I did not utilize all the properties exported here in the demo app, which brings us some food for thought. If you think about it, the less properties you exported here, the smaller the GeoJSON file will be exported. The smaller the file size, the lesser the time is required to download, which then translates to achieving higher performance on user end! So, only select properties that you really need for your application!


There we go, we have our GeoJSON file with us now. All that's left, is to build that Web Application with React and some help from D3.js.

Just for the record, I named the GeoJSON as world.json and put it here in the project's GitHub repository.

5. Building Web Application with React + D3.js

I won't go through all the codes in the repo. I will only point out the gist of making this app happening. For the full code, head over and have a look at the GitHub repository.


SVG stands for Scalable Vector Graphics. If we open an SVG file with a text editor like Notepad, Sublime, etc., we will find that the content is in XML format.

As such, it's a text-based, open Web standard for describing images that can be rendered cleanly at any size and are designed specifically to work well with other web standards including CSSDOMJavaScript, and SMIL. SVG is, essentially, to graphics what HTML is to text.

For this experiment, I am going to use SVG to draw the world map on the web app. All we need, is to convert the GeoJSON into SVG path tag's d attribute, the path definition. For that, we will need some help from D3.js.

Though it's possible to write some algorithms by yourself for the conversion, I would highly recommend otherwise as it's not worth the time and effort to reinvent the wheel! So... just get some helps from D3 😉 Unless you are a geek on those algo topics, then by all means!


There is no secret that D3 is a very powerhouse library for building data visualization stuffs, though not only limited to that! Here is how I used D3 to convert my GeoJSON to SVG path definition.

I have encapsulated all codes that handle coffee data into a custom hook - useCoffeeData. The source is here. Alright, here are some coverage on the main points.

First, import geoEquirectangular and geoPath from d3-geo. Note that the import statement only import the functions that we need from the d3-geo package. This reduces the bundle size as opposed to import directly from d3 main package, which essentially import the whole of d3.

1import { geoEquirectangular, geoPath } from 'd3-geo';

Remember, always ONLY include things that you need! This rule hardly goes wrong in the world of programming, no matter which stack you're working on.

geoEquirectengular is one of the inbuilt projection method supported in D3. There are also other projection type supported such as Mercator (used in Google Map) via geoMercator method. The full list can be found in the doc here on D3's d3-geo GitHub repo. You can even write a custom projection method if you wish to!

Next, it's to create the path generator, with the projection as its input. Below is the snippet.

1const projection = geoEquirectangular().fitSize(mapSize, geoJson as any);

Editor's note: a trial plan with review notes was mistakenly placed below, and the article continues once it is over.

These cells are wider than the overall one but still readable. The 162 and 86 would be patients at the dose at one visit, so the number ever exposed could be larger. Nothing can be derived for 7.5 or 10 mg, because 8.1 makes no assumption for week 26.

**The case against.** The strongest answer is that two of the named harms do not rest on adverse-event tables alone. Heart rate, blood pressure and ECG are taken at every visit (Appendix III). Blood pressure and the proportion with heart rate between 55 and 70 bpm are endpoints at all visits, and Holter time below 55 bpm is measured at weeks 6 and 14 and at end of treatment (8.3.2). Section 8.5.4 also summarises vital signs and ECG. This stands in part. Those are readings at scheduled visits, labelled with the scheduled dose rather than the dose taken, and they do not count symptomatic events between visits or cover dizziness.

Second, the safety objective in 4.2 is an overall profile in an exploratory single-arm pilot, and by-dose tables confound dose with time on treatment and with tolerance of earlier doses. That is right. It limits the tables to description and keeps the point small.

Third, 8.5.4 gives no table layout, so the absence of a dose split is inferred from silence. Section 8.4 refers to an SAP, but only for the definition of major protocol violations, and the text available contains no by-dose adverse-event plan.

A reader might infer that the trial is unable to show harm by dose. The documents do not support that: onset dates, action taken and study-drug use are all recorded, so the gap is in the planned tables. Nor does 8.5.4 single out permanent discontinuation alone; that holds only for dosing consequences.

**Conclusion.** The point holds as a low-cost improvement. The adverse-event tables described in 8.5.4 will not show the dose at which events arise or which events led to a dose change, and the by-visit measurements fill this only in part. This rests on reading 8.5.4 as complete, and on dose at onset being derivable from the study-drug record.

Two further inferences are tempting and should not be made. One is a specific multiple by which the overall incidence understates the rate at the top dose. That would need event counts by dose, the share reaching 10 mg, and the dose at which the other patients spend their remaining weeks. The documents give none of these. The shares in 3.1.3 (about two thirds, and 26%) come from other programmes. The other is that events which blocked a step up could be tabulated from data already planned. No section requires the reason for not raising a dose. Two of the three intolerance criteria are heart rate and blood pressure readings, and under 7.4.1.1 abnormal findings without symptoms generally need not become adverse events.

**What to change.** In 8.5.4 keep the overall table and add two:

2const geoPathGenerator = geoPath().projection(projection);

Basically, the geoPathGenerator created here is a function that accepts GeoJSON's feature field as param, and return the SVG path definition.

We can then use the generator function to help us generate the SVG path definitions required.

1let svgProps: SVGProps<SVGPathElement> = {
2  d: geoPathGenerator(feature as any) || '',
3  stroke: defaultColor,
4  fill: defaultColor,

That's all we really needed from D3 over here! It's the projection algo and the SVG path definition generations!

All that's left is to hook up the entire thing into our WorldMap component, add some interactions upon hovering different coffee regions. And that is pretty much a React side of thing already. No more magic here on out!

Here is a snippet of the WorldMap component. As you can see, we are just manipulating the svg and path tags here to populate the map and also handling the map hovering behaviors. Pretty much React alright! Haha..

1return (
2    <div className="WorldMap">
3      <div ref={tooltip} style={{ position: 'absolute', display: 'none' }}>
4        <Tooltip>
5          {tooltipContent}
6        </Tooltip>
7      </div>
9      <svg
10        className="WorldMap--svg"
11        width={mapSize[0]}
12        height={mapSize[1]}
13      >
14        { => {
15          return (
16            <path
17              id={country.countryName}
18              key={country.countryName}
19              { as any}
20              onMouseMove={(e) => handleMouseOverCountry(e, country)}
21              onMouseLeave={() => handleMouseLeaveCountry(country)}
22            />
23          )
24        })}
25      </svg>
26    </div>
27  );


It isn't always necessary to use a full blown map library like MapBox, Leaflet, or even Google Map to build an interactive map in a web application.

Of course, this depends on the usage needs as well. If you require the control over street data for things like navigations, etc., opting for those library would naturally be the way to go. It doesn't make much sense to reinvent those GIANT wheels since there are already a bunch of top coders working on those already. Might as well, leverage the work and focus on your product development instead 😛

However, if we are only working on high level data visualization topics, say to have a heat map on the world population, etc. It would make perfect sense to work with only some SVGs to get things up and running. That way, you gain benefits like light weight, performance, controls, etc.

It was a fun little experiment hacking up a map using SVG in web application context. Though there are certainly more things to it like Python web scraping, QGIS on the generation of GeoJSON, etc. getting involved along the way, I thought it was a pretty fun experience altogether. Hey man, at least now I know some Python for real! hahaha...

Alright, closing off with some coffees here. See you on the next one!

Time for some Moka pot coffee! Hahaha...